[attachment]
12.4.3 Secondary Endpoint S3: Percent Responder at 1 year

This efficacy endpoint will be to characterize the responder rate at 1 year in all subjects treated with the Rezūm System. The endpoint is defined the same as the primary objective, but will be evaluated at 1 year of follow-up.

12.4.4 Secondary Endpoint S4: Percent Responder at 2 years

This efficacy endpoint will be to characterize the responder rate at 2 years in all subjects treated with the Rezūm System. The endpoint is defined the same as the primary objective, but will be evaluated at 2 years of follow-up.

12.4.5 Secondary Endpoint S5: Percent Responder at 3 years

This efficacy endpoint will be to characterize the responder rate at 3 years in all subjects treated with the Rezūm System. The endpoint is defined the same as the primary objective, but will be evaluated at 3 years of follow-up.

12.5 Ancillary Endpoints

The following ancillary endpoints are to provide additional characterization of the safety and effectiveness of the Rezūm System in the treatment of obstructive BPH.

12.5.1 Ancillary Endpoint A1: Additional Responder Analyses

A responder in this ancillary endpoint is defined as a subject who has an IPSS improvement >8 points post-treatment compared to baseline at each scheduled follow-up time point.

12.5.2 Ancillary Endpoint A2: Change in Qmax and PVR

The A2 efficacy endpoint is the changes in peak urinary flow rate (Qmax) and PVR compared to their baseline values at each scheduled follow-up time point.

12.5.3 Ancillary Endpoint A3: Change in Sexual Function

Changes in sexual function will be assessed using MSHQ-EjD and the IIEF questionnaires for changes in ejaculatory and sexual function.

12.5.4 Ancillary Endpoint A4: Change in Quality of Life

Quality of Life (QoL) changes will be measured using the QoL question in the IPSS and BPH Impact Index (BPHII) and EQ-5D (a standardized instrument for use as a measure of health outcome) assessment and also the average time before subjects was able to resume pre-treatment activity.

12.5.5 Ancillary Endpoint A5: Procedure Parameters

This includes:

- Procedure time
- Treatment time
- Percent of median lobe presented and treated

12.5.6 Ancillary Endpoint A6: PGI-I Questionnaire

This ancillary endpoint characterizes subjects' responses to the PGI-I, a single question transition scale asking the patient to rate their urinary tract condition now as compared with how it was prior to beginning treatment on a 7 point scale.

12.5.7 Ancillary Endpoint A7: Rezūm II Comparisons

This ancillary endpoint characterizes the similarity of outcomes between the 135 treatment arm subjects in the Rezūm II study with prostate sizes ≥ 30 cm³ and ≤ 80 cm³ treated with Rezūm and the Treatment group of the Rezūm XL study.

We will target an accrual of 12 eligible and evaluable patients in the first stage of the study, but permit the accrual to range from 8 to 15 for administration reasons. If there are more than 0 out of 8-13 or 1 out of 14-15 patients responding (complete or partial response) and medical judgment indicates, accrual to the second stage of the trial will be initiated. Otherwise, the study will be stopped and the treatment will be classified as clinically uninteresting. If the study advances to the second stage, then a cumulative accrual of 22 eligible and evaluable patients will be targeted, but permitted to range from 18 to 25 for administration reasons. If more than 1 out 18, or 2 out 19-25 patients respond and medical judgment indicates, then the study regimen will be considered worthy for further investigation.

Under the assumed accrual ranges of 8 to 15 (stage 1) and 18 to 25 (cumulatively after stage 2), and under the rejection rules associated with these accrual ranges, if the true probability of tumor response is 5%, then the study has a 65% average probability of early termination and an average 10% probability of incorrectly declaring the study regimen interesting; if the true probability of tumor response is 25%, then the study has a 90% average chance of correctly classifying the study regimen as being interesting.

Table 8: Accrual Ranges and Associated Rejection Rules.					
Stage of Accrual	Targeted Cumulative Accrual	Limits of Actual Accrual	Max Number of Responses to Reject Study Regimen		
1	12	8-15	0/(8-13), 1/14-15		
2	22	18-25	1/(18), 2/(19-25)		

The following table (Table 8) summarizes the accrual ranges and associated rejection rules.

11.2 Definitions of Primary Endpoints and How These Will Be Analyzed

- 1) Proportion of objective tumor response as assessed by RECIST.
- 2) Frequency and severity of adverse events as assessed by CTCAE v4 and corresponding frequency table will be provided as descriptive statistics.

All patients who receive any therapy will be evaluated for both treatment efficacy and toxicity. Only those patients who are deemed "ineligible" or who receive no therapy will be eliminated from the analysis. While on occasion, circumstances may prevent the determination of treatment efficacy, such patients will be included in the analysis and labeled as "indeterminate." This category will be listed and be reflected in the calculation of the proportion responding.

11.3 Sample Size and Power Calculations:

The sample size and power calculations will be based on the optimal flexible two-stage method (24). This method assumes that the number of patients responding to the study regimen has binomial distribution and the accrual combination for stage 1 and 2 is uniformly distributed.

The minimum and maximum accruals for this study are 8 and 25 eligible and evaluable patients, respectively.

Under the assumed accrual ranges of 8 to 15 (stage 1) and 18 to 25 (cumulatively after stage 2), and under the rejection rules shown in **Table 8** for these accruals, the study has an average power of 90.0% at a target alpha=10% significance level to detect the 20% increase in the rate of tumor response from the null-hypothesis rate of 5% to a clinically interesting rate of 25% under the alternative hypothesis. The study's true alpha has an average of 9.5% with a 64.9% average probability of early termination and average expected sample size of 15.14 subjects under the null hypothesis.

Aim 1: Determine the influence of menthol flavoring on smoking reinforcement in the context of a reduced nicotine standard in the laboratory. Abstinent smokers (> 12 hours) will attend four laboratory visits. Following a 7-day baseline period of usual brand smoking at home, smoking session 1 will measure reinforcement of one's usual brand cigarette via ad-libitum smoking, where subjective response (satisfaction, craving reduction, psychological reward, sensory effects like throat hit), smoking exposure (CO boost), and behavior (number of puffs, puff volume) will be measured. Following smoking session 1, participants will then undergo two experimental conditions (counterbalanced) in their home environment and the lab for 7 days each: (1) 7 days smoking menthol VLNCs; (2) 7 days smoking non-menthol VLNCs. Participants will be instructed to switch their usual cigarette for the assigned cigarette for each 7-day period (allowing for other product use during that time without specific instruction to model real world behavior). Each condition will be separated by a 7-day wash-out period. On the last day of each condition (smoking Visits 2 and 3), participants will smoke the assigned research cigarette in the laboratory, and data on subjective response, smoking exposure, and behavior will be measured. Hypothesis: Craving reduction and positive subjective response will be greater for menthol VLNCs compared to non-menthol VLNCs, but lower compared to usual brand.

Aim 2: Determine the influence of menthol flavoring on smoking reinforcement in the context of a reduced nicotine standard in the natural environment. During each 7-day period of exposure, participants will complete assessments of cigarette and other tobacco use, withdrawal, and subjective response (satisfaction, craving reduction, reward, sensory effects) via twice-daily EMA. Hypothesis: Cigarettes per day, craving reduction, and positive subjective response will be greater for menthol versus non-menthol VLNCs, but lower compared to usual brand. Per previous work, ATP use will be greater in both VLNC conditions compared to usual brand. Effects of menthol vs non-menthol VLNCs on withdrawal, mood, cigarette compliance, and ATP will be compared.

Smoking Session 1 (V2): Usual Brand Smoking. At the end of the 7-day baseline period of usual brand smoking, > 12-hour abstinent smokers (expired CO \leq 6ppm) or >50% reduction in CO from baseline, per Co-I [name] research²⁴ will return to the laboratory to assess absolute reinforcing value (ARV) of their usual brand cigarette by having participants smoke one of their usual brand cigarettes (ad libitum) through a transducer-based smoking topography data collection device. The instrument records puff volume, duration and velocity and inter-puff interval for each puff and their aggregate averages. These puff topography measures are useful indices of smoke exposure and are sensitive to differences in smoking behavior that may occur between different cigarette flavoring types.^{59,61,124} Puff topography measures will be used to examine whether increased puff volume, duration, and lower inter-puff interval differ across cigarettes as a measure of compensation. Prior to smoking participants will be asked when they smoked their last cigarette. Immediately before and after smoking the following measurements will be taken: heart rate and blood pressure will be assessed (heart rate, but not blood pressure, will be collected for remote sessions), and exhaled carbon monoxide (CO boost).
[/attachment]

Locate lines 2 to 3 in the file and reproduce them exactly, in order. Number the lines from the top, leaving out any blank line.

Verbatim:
This efficacy endpoint will be to characterize the responder rate at 1 year in all subjects treated with the Rezūm System. The endpoint is defined the same as the primary objective, but will be evaluated at 1 year of follow-up.

12.4.4 Secondary Endpoint S4: Percent Responder at 2 years